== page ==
The D.C. Council Committee on Housing and Economic Development yesterday put a new obstacle in the way of 11 companies seeking to open banks in the city with potentially expanded powers to sell insurance and engage in other activities barred to most banks.
The committee rejected regulations governing D.C. chartered banks that would have permitted the District's superintendent of banking and finance to grant these companies expanded powers on his own authority -- and instead said it should be up to the council to grant the powers.
The committee's chairwoman, Charlene Drew Jarvis (D-Ward 4), portrayed the move as an effort to protect depositors from risky ventures undertaken by financial institutions. The action could help D.C. bankers who have been fighting the 11 new charters. Opponents said it would inhibit banking competition in the city. The full council is expected to follow the committee's recommendation later this year, Jarvis said.
Yesterday's move was the latest development in a showdown between the council and the executive branch over a loophole in District banking law that the 11 companies, including several of the country's largest bank holding firms such as Chase Manhattan Corp. and Chemical New York Corp., have sought to use in opening banks in the District.
Many of these companies already have won preliminary approval from the Comptroller of the Currency to open banks here.
The comptroller's office is the federal agency that charters national banks, and until a new D.C. banking law went into effect in 1986, the comptroller also approved D.C. bank charters.
Many of the 11 companies were attracted to the District in part because the law governing D.C. bank charters suggested they could venture into insurance, the sale of securities and other activities forbidden to most banks.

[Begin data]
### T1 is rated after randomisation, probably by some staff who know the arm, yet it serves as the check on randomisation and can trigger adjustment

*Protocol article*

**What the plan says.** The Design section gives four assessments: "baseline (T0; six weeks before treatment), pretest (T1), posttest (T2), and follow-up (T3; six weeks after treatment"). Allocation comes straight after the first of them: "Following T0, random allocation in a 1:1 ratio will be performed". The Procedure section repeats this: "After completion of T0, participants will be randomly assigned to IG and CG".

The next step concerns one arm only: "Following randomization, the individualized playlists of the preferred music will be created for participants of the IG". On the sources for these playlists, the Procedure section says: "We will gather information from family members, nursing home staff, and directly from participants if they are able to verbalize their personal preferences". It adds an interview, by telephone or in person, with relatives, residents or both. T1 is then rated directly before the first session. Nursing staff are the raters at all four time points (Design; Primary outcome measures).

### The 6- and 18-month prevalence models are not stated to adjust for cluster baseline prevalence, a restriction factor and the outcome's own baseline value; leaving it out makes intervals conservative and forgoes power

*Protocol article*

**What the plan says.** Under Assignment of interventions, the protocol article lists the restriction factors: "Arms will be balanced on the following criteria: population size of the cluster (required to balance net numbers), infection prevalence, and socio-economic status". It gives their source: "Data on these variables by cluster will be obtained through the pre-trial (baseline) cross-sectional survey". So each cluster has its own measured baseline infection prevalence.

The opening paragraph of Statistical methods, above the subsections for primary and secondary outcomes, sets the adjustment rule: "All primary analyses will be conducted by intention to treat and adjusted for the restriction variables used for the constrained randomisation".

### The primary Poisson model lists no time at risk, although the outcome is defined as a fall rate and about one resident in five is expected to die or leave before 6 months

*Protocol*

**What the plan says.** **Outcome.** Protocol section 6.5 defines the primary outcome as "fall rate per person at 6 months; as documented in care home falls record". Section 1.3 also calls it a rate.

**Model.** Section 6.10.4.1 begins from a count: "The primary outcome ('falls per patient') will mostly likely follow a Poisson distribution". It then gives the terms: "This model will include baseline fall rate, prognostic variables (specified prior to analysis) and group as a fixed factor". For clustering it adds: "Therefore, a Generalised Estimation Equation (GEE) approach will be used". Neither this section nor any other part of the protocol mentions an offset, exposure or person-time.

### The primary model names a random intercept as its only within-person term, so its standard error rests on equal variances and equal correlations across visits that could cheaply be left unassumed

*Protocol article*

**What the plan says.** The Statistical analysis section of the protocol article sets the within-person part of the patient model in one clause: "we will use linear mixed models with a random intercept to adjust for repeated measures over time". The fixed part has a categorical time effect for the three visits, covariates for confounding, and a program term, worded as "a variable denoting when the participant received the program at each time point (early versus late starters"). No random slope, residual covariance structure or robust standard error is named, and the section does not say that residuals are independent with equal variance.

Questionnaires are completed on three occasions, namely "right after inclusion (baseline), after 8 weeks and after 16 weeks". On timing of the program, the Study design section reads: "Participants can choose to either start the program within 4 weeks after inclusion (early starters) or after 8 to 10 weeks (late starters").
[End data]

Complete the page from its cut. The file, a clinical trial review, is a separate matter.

Edward Irons, the D.C. acting superintendant of banking and finance, had furthermore proposed regulations that would have permitted his office to grant the expanded powers on its own authority.
However, the committee yesterday deleted that authority from the regulations, saying that the regulation exceeded the superintendent's statutory authority.
Instead, Jarvis said the council would move in the next year to consider granting those expanded powers through legislation.
Observers said the effect of the move could be to delay further the entry of new competitors into the D.C. market. Local bankers who have argued against the entry of the 11 outside banks approved of yesterday's action, according to a spokesman for the Greater Washington Financial Institutions Association.
Jarvis said she does not oppose expanded powers in principle but said the regulations don't adequately address the potential risks of allowing banks to engage in such activities.
She said she did not want depositors to approach the council in five years and say, "Why didn't you protect us?"